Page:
This Comment is Free article, The Dark Side of Home Schooling by Katherine Stewart, claims that:
Several decades ago, political activists on the religious right began to put together an “ideology machine”. Home schooling was a big part of the plan. The idea was to breed and “train up” an army of culture warriors. We now are faced with the consequences of their actions, some of which are quite disturbing.
According to the Department of Education, the home schooling student population doubled in between 1999 and 2007, to 1.5 million students, and there is reason to think the growth has continued. Though families opt to home school for many different reasons, a large part of the growth has come from Christian fundamentalist sects. Children in that first wave are now old enough to talk about their experiences. In many cases, what they have to say is quite alarming.
The article mainly consists of quotes from people who have posted at a website aimed at those who are unhappy with their home schooling. We hear that some of them have suffered from “depression, distrust of authority, and issues around sexuality.” It concludes that “Families should be allowed to pursue sensible homeschooling options, but current arrangements have allowed some families to replace education with fundamentalist indoctrination.” In other words it is a run-of-the-mill article that uses the spectre of every Guardian reader’s favourite villains to protect the class interest of teachers at US state schools.
However, the picture the Guardian chose to illustrate the piece was out of the ordinary.
Commenter JohnCan45 says,
The accompanying photo of a shuttered home in Cleveland… reason?
Perhaps the editor just mixed up a picture from this week’s big story, but maybe they didn’t. And that would be pretty cheap.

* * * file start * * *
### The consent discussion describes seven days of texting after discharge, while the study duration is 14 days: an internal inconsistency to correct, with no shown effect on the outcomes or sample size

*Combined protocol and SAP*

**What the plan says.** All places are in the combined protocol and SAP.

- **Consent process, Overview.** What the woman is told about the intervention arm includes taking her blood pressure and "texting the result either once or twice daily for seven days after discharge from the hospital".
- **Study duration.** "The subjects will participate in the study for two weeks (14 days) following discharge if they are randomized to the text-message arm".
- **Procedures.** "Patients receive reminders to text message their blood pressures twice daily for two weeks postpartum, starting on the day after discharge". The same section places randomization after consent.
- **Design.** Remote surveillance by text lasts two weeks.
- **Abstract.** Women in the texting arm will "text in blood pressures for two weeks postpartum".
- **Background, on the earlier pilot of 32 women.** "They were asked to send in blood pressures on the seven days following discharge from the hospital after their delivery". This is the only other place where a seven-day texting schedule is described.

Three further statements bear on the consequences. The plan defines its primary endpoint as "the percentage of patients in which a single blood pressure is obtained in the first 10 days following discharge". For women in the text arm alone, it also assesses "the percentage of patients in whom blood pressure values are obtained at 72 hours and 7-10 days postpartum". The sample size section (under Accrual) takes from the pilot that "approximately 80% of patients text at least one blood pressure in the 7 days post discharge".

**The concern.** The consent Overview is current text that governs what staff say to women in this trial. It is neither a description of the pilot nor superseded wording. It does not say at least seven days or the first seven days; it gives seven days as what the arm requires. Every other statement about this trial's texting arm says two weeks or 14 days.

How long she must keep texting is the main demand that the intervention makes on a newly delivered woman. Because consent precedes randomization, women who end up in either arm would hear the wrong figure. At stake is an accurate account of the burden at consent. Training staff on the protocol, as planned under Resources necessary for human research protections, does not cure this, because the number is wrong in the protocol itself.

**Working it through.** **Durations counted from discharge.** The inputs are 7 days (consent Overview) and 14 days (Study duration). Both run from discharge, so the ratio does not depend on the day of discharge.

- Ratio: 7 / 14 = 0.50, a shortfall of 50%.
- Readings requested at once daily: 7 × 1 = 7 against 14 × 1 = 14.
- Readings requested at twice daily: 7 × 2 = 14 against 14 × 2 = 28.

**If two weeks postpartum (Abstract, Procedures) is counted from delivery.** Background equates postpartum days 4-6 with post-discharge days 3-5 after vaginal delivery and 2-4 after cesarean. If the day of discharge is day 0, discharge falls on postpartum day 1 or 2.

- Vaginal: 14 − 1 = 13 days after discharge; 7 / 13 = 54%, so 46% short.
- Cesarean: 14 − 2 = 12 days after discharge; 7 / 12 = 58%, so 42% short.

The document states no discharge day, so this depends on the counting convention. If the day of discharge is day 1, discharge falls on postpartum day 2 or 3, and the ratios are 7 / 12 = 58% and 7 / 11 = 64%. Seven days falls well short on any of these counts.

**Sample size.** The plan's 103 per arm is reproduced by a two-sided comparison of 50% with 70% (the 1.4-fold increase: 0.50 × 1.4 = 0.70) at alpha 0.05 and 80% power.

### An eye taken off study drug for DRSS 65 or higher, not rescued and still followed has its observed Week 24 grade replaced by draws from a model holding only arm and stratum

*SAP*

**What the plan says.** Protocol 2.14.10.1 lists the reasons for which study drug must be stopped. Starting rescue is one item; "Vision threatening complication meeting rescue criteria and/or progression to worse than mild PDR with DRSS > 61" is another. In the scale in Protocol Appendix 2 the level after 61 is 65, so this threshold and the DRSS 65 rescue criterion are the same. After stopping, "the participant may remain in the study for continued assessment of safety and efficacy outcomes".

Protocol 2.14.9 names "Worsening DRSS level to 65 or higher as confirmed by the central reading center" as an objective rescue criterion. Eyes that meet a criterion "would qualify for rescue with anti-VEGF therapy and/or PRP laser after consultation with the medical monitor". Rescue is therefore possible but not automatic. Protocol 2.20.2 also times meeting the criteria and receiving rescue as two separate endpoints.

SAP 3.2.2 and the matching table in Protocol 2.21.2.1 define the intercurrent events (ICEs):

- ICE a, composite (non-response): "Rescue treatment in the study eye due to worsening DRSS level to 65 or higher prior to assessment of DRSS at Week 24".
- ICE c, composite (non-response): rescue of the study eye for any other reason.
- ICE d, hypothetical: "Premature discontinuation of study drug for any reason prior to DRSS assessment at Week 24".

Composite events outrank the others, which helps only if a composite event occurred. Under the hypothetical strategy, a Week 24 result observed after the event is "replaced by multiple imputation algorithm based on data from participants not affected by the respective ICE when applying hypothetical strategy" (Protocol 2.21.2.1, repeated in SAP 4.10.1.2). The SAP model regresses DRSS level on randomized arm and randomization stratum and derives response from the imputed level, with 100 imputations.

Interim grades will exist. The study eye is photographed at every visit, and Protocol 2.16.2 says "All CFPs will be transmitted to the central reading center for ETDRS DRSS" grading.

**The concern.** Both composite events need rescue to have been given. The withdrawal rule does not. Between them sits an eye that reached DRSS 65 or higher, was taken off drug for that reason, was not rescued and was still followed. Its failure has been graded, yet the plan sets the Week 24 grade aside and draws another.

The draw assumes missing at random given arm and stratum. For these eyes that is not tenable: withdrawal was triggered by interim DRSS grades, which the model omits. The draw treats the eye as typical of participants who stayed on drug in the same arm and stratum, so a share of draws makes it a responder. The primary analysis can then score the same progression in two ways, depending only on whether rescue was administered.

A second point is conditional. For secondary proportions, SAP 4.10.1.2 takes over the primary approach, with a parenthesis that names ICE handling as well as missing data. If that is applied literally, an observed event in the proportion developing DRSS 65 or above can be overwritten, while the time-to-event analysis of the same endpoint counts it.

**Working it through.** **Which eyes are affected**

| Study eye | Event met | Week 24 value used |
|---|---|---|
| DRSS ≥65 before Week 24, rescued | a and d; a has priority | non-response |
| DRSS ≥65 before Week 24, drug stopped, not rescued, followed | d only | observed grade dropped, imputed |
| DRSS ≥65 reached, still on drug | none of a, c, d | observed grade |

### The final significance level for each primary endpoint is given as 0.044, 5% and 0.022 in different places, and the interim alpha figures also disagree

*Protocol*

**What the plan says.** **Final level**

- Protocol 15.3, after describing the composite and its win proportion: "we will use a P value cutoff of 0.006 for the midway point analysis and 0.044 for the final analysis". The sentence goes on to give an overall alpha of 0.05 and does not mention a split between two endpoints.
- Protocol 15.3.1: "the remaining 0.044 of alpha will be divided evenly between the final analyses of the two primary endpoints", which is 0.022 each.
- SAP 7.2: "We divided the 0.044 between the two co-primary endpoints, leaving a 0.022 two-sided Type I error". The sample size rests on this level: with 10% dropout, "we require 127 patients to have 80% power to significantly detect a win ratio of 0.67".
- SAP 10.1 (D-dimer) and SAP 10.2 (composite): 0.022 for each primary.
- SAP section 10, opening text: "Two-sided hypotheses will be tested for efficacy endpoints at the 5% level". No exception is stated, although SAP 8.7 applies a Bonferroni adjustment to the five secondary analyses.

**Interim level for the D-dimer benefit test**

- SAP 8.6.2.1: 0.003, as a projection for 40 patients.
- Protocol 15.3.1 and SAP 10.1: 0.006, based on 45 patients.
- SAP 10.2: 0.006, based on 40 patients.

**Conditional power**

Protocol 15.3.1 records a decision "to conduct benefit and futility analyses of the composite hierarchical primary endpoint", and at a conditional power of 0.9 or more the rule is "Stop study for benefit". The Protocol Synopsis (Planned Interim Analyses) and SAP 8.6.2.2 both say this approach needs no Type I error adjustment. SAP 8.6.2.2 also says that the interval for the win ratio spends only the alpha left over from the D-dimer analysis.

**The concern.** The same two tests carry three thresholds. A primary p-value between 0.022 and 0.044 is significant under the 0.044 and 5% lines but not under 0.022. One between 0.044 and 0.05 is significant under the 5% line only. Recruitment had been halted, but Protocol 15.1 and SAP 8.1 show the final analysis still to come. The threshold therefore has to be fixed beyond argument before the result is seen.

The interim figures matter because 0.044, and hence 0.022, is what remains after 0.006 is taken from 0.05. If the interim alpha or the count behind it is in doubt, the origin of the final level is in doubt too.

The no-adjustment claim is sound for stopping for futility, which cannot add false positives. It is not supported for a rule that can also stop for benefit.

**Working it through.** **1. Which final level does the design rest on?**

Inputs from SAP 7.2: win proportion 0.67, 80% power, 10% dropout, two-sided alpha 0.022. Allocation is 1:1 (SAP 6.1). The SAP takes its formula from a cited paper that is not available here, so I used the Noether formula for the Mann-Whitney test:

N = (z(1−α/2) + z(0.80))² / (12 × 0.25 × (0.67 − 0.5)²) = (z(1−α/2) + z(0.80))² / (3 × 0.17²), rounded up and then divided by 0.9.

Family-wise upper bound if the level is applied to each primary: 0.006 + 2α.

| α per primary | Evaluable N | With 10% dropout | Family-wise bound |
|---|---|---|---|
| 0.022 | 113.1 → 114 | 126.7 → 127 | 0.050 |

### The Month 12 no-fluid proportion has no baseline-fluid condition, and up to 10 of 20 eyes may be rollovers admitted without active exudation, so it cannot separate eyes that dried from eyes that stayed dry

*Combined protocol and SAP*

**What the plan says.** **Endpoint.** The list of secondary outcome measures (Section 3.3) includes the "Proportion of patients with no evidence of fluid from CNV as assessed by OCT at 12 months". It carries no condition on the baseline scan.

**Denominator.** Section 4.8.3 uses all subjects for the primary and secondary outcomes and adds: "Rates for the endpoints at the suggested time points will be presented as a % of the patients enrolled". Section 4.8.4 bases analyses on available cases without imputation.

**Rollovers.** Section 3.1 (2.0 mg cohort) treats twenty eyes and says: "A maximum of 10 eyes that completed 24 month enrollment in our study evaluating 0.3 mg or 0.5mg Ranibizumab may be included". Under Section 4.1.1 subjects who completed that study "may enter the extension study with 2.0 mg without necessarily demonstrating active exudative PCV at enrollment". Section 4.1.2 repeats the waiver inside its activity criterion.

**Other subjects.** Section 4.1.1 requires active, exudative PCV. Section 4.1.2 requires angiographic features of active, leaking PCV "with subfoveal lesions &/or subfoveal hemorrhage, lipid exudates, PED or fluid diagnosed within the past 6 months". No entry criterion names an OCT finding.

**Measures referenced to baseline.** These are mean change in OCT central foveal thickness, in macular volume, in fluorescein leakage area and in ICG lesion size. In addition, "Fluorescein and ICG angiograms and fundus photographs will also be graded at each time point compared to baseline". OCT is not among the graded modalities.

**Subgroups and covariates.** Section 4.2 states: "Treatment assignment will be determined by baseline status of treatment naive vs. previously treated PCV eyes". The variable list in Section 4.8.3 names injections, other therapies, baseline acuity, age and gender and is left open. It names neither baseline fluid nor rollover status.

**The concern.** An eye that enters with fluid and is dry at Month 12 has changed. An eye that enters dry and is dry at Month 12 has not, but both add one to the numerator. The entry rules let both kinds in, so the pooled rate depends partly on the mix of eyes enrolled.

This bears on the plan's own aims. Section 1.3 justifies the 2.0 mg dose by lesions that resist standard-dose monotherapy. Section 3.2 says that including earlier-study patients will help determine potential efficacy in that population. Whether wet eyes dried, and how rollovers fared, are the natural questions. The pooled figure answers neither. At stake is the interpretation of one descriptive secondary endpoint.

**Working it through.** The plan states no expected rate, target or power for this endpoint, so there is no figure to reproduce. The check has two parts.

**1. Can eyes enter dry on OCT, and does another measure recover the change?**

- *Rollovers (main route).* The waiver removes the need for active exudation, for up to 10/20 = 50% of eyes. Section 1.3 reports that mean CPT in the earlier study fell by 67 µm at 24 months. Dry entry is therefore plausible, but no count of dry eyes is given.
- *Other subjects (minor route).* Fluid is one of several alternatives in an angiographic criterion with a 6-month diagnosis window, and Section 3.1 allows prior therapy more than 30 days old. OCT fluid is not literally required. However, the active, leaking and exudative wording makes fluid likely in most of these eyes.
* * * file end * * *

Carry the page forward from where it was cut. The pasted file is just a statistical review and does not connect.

Seriously, that is the picture chosen to illustrate this article about home schooling. Go look at it now – it may change later. It shows a picture of a white clapboard house with the windows boarded up. And in case you didn’t get what that meant, the caption says, “A house in Cleveland, Ohio. Photograph: Timothy A Clary/AFP”.
It does not appear to depict the white clapboard house in Cleveland, Ohio with the windows boarded up in which three women were imprisoned, raped and brutalised for a decade and in which a child was born as a result of one of these rapes and lived her life in captivity. Oh, but, wait! The little girl was “home schooled”. In other words, she received whatever scraps of knowledge about the outside world that her mother and the other enslaved women could give her in the same prison “home” in which she lived her whole life. That’s your connection, there.
What estimate the Guardian makes of its readers can be judged by its evident belief that a smear by association of such crudity would work on them. The degree to which this estimate is correct can be judged by the readers’ comments.
UPDATE: Commenter WDO has pointed out that, as predicted, the picture of “A house in Cleveland” has gone down the memory hole to be replaced by a picture of “a 1950s family at home.”